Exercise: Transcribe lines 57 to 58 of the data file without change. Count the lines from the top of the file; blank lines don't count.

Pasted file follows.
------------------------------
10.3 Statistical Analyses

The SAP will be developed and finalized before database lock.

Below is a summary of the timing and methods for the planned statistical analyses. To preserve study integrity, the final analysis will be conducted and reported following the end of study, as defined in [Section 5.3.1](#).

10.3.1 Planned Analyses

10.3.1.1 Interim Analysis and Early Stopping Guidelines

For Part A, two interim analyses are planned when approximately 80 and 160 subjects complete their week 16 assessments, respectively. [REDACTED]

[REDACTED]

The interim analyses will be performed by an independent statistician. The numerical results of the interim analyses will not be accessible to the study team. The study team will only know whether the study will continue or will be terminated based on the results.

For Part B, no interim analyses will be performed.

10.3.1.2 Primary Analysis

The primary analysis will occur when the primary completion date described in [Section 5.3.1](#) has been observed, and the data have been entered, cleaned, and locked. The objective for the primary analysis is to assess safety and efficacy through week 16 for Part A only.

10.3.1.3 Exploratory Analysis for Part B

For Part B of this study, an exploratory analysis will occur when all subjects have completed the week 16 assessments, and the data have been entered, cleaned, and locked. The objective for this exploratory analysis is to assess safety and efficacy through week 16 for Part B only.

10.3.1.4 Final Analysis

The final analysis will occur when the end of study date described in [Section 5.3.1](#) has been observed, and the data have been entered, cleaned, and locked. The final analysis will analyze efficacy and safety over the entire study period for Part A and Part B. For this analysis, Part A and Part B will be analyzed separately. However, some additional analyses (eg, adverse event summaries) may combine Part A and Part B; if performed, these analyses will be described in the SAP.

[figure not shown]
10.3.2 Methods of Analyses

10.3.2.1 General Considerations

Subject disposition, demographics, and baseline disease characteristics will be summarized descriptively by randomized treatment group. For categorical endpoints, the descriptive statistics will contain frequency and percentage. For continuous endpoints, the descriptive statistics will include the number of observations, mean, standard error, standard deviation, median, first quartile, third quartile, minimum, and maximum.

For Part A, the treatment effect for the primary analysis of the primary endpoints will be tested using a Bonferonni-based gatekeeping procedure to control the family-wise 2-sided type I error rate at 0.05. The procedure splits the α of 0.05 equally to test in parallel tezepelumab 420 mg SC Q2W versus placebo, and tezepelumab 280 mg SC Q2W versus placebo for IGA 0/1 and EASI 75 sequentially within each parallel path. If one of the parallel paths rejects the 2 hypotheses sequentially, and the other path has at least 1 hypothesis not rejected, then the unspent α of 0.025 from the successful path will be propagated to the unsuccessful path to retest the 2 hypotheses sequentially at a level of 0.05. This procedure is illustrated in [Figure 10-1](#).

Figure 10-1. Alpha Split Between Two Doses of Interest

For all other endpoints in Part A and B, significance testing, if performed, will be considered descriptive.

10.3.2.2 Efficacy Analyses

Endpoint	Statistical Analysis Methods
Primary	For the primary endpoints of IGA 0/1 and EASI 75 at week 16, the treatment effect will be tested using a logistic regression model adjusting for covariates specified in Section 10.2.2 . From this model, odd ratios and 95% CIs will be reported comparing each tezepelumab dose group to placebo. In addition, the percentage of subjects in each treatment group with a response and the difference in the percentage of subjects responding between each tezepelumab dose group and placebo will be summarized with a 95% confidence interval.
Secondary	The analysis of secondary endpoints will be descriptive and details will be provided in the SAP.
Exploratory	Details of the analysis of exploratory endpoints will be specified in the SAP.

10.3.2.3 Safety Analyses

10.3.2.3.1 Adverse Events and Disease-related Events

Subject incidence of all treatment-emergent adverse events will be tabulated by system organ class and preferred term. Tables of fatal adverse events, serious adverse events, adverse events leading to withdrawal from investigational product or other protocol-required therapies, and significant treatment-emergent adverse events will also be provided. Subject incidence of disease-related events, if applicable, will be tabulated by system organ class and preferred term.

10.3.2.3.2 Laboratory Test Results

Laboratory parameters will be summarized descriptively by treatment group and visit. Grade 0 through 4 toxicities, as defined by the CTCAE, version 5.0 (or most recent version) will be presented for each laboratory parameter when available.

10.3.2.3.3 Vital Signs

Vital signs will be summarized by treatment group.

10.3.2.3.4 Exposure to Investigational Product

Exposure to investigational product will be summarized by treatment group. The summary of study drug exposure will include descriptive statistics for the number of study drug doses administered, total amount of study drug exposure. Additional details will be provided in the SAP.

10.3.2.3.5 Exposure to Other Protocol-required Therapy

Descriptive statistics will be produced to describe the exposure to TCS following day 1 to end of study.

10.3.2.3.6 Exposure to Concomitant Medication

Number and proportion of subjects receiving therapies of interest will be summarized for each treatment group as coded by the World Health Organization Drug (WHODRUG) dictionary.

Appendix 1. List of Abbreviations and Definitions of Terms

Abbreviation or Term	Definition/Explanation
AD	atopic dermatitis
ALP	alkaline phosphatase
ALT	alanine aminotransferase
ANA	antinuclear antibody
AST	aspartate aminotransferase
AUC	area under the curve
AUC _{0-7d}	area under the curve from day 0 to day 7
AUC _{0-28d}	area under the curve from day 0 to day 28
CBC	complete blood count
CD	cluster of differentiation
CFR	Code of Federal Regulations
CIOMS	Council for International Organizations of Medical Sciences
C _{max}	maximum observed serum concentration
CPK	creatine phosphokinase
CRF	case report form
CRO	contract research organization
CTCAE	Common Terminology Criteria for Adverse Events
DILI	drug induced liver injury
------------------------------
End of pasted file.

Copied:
CRF	case report form
CRO	contract research organization